Food and Nutrition Service relies on wisdom of the crowd for new online application

The U.S. Department of Agriculture is making it easier for 100,000 schools and 20,000 school districts to certify students to receive free or reduced meal benefits.

USDA’s Food and Nutrition Service reimagined and standardized the prototype application process for school systems to use.

Ed Harper, the Food and Nutrition Service’s director of the Office of Program Integrity for Child Nutrition Programs, said building a better application started by taking advantage of the crowd.

“We started with an open federal prize competition under the America Competes Act,” Harper said. “What we tasked the public essentially to do was build us an online application with essentially just the required components by law and by regulation, and then use their imagination, their technical experience and their design expertise to come up with something really innovative and target what we know to be deficient about current online applications as far as reducing hassle.”

The Food and Nutrition Service won the Lab Developer’s Award from ACT-IAC.
(Photo courtesy: ACT-IAC and David Keith)

After receiving 44 submissions, USDA FNS awarded 10 winners a combined $50,000 in prize money.

“From that competition, we had some great entries and that was basically phase-one of the project,” he said. “We then worked with a small team of tech industry experts from the Presidential Innovation Fellows program to take the best ideas from our contest and wrap those into USDA’s prototype that we released on FNS’ website last November.”

Harper said USDA FNS created both an online version and a paper application for those families without easy access to computers.

“One of our goals was to fit the application on two sides on a single sheet of paper, so that’s pretty brief. Most schools have pretty brief paper applications as well,” he said. “The paper application requires applicants consult the instructions. One of the things we found from focus groups is applicants tend not to read the instructions. So our web-based application prototype doesn’t just take the paper model and put it on a screen, but instead it guides applicants through a series of questions in an interview format that probes for income types, household members that need to be included. There also are added checks, prompts and pop-up help at the applicants’ fingertips.”

Executive Editor Jason Miller discusses this story on Federal Drive with Tom Temin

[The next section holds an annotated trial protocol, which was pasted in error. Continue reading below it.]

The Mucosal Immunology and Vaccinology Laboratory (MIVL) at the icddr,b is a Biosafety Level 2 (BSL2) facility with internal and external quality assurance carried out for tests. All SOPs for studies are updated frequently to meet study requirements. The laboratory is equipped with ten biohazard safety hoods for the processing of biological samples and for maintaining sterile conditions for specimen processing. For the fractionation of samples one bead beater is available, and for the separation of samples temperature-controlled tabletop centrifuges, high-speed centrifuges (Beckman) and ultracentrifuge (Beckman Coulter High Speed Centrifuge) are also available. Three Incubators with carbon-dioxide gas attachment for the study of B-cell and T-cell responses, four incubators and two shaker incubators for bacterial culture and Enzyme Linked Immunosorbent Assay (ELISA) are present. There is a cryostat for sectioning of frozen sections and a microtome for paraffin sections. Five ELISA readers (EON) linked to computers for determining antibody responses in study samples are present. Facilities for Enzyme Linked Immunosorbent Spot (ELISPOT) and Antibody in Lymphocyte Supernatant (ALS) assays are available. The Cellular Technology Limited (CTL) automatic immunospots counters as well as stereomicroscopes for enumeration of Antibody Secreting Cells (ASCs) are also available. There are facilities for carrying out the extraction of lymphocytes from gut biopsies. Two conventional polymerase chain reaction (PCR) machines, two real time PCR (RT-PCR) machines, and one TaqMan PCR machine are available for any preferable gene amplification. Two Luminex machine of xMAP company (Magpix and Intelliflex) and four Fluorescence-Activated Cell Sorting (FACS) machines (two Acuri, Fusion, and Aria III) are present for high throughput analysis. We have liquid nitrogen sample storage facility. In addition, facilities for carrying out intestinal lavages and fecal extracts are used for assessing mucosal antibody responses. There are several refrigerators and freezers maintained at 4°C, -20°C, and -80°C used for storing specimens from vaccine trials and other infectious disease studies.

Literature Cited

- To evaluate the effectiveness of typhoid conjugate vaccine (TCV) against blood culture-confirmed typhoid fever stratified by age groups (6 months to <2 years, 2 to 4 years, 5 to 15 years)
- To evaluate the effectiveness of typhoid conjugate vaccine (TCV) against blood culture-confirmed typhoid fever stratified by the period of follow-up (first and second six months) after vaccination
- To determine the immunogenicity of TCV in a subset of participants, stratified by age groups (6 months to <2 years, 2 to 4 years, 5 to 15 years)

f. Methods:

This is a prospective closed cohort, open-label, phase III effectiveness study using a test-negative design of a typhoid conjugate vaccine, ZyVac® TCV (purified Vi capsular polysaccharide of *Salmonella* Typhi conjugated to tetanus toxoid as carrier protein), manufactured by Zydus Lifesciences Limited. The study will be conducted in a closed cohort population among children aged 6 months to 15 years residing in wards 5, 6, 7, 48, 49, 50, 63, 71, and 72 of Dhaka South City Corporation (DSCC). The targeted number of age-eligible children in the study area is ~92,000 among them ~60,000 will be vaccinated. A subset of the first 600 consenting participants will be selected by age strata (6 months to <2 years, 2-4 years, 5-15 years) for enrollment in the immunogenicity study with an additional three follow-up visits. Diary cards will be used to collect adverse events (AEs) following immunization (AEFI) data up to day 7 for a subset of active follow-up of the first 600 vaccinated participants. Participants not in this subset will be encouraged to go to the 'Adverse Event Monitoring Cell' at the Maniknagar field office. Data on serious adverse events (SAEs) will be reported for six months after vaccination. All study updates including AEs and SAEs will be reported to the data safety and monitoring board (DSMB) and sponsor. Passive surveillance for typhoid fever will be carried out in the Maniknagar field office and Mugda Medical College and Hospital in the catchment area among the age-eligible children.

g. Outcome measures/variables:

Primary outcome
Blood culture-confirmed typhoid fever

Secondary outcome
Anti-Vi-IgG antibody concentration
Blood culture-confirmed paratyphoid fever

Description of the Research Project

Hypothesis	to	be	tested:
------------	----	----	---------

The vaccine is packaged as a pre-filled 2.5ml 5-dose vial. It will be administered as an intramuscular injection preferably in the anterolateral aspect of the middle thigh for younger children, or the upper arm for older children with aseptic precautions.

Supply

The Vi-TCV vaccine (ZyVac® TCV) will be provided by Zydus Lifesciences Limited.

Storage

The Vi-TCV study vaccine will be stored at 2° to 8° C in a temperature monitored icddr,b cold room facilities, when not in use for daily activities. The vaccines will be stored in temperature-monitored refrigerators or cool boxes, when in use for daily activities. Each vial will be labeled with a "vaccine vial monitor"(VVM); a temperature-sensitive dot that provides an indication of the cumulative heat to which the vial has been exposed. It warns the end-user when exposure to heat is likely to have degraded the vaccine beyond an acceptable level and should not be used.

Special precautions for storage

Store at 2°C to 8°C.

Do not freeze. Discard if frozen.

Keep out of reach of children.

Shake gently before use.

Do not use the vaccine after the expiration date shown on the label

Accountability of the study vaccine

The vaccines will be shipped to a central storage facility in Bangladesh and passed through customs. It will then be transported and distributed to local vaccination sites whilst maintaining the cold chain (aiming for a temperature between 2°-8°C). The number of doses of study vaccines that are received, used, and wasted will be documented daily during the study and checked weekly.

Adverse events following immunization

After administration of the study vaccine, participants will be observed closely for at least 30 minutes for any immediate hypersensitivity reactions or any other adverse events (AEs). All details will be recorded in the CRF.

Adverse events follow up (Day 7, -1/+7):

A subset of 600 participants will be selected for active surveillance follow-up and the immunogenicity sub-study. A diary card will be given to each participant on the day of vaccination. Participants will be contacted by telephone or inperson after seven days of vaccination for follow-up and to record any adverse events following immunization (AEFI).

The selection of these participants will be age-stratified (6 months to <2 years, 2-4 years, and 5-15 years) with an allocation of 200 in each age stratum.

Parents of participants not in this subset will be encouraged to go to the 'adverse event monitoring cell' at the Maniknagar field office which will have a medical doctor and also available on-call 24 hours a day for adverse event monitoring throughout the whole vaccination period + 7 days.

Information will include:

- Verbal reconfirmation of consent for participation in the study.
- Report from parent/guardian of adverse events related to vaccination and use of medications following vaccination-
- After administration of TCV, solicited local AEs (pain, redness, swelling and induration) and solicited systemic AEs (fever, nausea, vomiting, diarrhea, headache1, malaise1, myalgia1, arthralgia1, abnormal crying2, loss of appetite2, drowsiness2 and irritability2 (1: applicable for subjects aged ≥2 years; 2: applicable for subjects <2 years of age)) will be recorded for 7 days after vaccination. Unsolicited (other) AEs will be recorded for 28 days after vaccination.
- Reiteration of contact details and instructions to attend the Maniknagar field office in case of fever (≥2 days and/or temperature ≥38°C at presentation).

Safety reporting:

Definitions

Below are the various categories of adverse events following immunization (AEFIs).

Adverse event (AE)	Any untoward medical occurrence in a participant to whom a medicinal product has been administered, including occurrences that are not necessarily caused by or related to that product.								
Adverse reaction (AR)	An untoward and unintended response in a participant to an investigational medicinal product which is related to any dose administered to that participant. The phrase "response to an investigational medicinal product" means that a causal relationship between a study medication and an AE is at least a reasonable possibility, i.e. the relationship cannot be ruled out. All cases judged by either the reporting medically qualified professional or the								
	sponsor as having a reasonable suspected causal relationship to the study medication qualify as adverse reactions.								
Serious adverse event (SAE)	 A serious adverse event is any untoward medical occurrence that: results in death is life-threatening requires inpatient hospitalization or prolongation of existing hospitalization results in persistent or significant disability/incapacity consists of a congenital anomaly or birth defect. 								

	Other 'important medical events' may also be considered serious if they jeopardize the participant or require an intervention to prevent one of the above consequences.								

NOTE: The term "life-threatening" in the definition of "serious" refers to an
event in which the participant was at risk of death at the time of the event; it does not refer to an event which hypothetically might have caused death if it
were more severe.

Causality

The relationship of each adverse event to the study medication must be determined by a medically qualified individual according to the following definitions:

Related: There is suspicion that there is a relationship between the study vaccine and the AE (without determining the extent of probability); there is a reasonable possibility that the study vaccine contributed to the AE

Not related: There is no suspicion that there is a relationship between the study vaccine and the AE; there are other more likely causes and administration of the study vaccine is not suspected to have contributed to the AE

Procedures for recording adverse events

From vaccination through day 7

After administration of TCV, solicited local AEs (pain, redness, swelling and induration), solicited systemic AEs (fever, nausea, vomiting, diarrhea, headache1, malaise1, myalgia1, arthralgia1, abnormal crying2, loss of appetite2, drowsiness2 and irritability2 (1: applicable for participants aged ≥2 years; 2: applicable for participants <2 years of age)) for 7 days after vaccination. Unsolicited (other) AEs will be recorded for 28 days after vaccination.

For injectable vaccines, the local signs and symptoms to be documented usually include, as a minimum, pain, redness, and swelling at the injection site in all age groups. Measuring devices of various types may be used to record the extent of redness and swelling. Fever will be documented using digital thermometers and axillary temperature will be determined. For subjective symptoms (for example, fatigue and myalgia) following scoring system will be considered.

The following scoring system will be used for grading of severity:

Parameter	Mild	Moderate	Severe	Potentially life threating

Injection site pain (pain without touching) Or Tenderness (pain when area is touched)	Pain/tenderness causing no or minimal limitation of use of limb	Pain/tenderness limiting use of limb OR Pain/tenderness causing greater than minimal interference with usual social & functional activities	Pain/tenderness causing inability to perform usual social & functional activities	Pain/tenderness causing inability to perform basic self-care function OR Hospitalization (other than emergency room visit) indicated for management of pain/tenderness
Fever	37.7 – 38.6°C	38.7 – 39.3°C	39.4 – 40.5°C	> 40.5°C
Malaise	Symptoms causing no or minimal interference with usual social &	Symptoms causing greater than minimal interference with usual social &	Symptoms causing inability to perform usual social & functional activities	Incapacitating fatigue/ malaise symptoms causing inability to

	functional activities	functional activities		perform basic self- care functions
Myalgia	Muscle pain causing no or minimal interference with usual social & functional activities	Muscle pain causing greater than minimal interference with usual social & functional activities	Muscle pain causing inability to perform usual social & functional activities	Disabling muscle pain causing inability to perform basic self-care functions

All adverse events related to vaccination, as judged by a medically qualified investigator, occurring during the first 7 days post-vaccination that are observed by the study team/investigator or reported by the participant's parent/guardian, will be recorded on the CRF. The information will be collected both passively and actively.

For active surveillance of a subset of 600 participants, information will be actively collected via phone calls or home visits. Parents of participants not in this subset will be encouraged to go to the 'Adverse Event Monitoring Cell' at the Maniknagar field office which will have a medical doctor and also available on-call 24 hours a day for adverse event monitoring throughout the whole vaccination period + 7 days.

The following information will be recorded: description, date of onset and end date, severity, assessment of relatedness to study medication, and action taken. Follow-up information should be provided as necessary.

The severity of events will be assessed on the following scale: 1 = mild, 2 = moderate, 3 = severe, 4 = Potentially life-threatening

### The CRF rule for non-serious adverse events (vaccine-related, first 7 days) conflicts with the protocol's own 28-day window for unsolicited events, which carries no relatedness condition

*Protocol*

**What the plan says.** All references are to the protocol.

The approach that the Food and Nutrition Service used earned them a “Dynamite” award in the Incubator category — which recognizes not–yet-deployed innovation with the greatest potential to enhance services to citizens or government operations — of ACT-IAC’s Igniting Innovation competition.

Harper said the biggest improvement in the online application is the guided interview.

“It takes some of the guesswork out for parents,” he said. “There are other features in the application that make USDA stand apart from a typical online product. One is the always accessible help features, pop-up help on common and uncommon terms. The Presidential Innovation Fellows put us in touch with the U.S. Digital Service, whose web design standards are designed to be easy for individuals who are accessing a web page easy to comprehend, using fonts, buttons and spacing that are intuitive and easy to process.”

Another major change is that the application is mobile-friendly.

Harper said a lot of low-income households who are eligible for free or reduced price meals may not have access to laptops or desktops, but often have smartphones, so the application will reformat for a smartphone.

Harper said the goal was to create this prototype and make it available for school districts to use free of charge. He said school districts can easily integrate the code with their front- and back-end systems.

“We are monitoring the uptake closely. School districts can’t just instantly change their systems. That will take a little bit of time,” he said. “Some states have put out RFPs looking for contractors to build applications for them that are based on our model. We also are trying to persuade some of the major companies to make changes to their products as well and adopt some of the integrity features from our model into their base products so when they are reaching out to new customers or offering upgrades to existing customers, the kinds of features in our model will be rolled out in that way.”